Here is what I packed to run Kungsleden late September, a 440km trail in the Swedish mountains of Lapland. I feel it represents a good guide of what to take if you want to travel reasonably light and fast. This list may look slightly different if you choose to do this adventure earlier in the summer, and will certainly look a lot difference if you go in the winter. And, some items will not apply if you are a man! 🙂 Read the blog about Kungsleden here. Choice of material is extremely important due to the weather conditions. My choices were dominated by merino wool, light weight fast drying Polartec fleece, and Gore-Tex. Because the specific requirements for this environment, not all items were available from my existing sponsors. I was very happy with all choices, so unless there is a comment against anything I would take it again. The total starting weight including food was in the region of 6kg. As we bought food along the way, the weight probably stayed around this for the entire trip.
- HOKA ONE ONE Mafate Speed 2 (Vibram outsole provided good grip)
- Haglofs L.I.M +1 Sleeping Bag
- Thermarest Prolite XS inflatable sleeping mat (also serving as back padding in my backpack)
- Raidlight Responsiv 20L (very comfortable, extremely light, and perfect size)
- Haglofs L.I.M III Jacket (Gore-Tex Paclite)
- Icebreaker Merino women’s Sphere T-shirt
- Haglofs L.I.M Mid Hood light weight Polartec base/mid layer (link to non-hood version)
- RAB AL Pull-On Polartec® Grid® stretch long sleeved shirt
- Raidlight Trail Raider long running tights women
- Yeti Companyon Cirrus Down Jacket (men’s version is the Strato)
- Gore overshorts (Gore-Tex – lent to me by Sondre)
- Haglofs Gore-Tex Active shell trousers (older model)
- Tierra Nallo Polartec® Power Grid™ light weight fleece pant
- Black Diamond Stance Mitts (Pertex Endurance with Primaloft filling)
- 2 pairs of Merino liner gloves from Aklima and Hestra
- Haglofs Gore-Tex Shell Mitts (excellent but no longer part of the range sadly)
- Hestra Nimbus shell glove
- Aklima merino beanie
- Smartwool PhD Outdoor Mountaineer Merino socks – 1 pair
- Smartwool PhD Outdoor Light Cushion women’s socks – 3 pairs of which 1 binned after 2 days. (I double socked after 2 days which worked better for me and always kept one pair of socks dry and clean for the evening)
- Underwear: Calvin Klein Invisibles thong (extremely light, laser cut and chafe free!) – 3 pairs, one binned along the way.
- Shock Absorber N109 Sports Bra
- Raidlight buff
- Fleece buff (old, have had for ages)
- myRaceKit cap with visor (not taking the neck flap)
- Head Torch Petzl Actik Core with 2 x Core rechargeable batteries (option to put in AAA batteries which could be purchased along the way if required)
- iPhone 7 (water resistant) with protective cover
- Wikiloc app in the phone with Sweden offline maps to have detailed too maps available if required
- Telia SIM card
- Garmin Fenix 5 with gpx route loaded
- Charger KASE 8000mAh (smaller would have sufficed)
- Charge cables and 1 x wall plug with USB socket
Personal care and various other items
- Sea to Summit multi-purpose soap leaves
- Small first aid kit, a variant of the myRaceKit Footcare Deluxe Kit
- Gurney Goo x 3 small tubes
- Victorinox Alox multitool with scissors and knife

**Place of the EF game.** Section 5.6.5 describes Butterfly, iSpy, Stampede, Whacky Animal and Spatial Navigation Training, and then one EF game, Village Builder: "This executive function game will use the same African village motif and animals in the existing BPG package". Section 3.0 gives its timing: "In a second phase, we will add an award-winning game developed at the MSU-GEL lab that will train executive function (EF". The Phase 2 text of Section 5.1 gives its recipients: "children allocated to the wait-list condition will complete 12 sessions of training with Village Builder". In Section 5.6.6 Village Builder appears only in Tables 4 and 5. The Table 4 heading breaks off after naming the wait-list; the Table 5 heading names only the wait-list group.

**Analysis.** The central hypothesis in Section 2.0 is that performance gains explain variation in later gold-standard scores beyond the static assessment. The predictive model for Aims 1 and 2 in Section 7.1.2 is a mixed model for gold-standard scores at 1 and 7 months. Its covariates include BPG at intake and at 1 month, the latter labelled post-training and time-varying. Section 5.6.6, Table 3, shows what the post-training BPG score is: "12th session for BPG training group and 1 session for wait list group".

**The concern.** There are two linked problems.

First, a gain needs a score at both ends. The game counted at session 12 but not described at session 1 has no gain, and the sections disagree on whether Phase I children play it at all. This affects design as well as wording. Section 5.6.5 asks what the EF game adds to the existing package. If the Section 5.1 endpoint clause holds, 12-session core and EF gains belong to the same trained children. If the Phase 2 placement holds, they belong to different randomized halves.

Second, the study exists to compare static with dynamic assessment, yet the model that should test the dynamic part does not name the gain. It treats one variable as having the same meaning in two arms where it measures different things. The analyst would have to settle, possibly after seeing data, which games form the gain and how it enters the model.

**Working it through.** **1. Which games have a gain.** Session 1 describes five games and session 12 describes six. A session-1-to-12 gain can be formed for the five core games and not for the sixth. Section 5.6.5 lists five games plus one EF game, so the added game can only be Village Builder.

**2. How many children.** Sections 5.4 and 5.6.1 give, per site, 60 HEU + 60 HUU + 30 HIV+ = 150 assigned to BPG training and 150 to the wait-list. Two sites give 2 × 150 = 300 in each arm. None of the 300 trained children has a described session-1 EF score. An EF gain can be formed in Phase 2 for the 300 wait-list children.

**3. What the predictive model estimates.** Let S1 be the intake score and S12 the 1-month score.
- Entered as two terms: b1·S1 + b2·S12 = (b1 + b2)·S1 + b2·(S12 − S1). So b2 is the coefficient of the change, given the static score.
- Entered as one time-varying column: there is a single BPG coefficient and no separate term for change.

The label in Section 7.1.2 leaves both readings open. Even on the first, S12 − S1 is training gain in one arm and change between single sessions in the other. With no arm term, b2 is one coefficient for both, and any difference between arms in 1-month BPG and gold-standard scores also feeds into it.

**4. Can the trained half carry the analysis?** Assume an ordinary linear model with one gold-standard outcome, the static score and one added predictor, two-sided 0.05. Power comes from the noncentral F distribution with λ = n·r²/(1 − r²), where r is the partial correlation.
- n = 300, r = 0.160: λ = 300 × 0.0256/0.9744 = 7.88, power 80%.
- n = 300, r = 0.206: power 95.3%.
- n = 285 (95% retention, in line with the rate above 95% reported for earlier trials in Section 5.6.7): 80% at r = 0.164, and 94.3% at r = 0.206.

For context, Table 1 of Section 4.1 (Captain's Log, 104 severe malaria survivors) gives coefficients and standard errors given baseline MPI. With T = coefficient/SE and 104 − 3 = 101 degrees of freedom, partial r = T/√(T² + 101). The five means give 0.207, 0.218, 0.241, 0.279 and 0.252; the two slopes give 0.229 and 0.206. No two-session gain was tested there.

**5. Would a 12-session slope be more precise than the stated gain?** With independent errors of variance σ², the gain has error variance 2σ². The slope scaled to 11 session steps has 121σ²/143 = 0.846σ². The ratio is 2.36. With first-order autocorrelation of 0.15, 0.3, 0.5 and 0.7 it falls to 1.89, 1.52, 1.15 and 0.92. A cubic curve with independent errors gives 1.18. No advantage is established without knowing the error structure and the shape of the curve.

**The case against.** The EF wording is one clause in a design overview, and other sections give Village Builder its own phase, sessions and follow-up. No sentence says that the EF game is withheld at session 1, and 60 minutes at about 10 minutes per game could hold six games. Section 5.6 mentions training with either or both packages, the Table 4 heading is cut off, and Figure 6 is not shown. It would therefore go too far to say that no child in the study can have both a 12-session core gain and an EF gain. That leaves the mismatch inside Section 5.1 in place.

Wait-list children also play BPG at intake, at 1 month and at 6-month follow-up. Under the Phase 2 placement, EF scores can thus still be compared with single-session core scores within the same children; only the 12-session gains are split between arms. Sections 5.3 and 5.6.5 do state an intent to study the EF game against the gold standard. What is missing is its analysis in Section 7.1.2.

- Tiger Balm (decanted into zip lock bag)
- Pain killers and personal medications
- Small travel toilet roll
- 6 x feminine hygiene wipes
- 5 x Wemmi Wipes (not needed, gave to Sondre)
- PackTowl body towel
- Hand Sanitiser
- ID and credit cards
- Cash, approximately SEK 4,000 (all was not required)
- Raidlight Collapsable cup
- MSR Titan Kettle (without the lid)
- MSR Folding Spoon
- Ear plugs
- Sea to Summit Ultra-Sil Nano dry sack 20L used as backpack liner
- Zip-lock bag for electronics
- Raidlight Eazy Flask 600ml with tube. Used one and had one spare.
- Water filter (carried but never used – would not take again)
- Black Diamond Distance Carbon Z-Poles
We brought two days worth of food to start out with and purchased the rest along the way. Mostly this can be done in the STF huts which stock freeze dried and tinned meals, but we also passed one supermarket, one general store, and four restaurants of which we ate in two.
I had two Chicken Tikka from LYOFOOD (there are one of my favourite freeze dried meals), and two breakfasts consisting of Nature Valley oat breakfast bars and Ultra Fuel. In hindsight this was way too sweet for me and I should have opted for something else. I also had a mix of bars and sweets for the long days on the trails, amounting to about two or three day’s worth. I also had instant coffee as I can’t start a morning without it and I had Berocca, one per day. It cheers me up in the morning 🙂
My food was repackaged into plastic bags to save some weight and the reason I brought the MSR titan kettle was so that I could prepare food in it if needed. In reality I never had to do this as the huts have equipped self-serviced kitchens, but we used it to heat water once or twice so it came to some use.
Sondre carried a light weight tent, a lighter / matches and a satellite tracker. These served us both.
I would consider opting for a lighter sleeping bag and a bivi as an emergency overnight solution. I would also consider not taking a sleeping mat or an even smaller one. These considerations are for saving weight, assuming I would sleep in huts and with compromise on comfort should it be necessary to sleep outside.
I would also consider bringing a pair of very light flip flops. The shoes get soaked every day and if you walk anywhere at night it can be nice to have something else touching into while your shoes are drying out.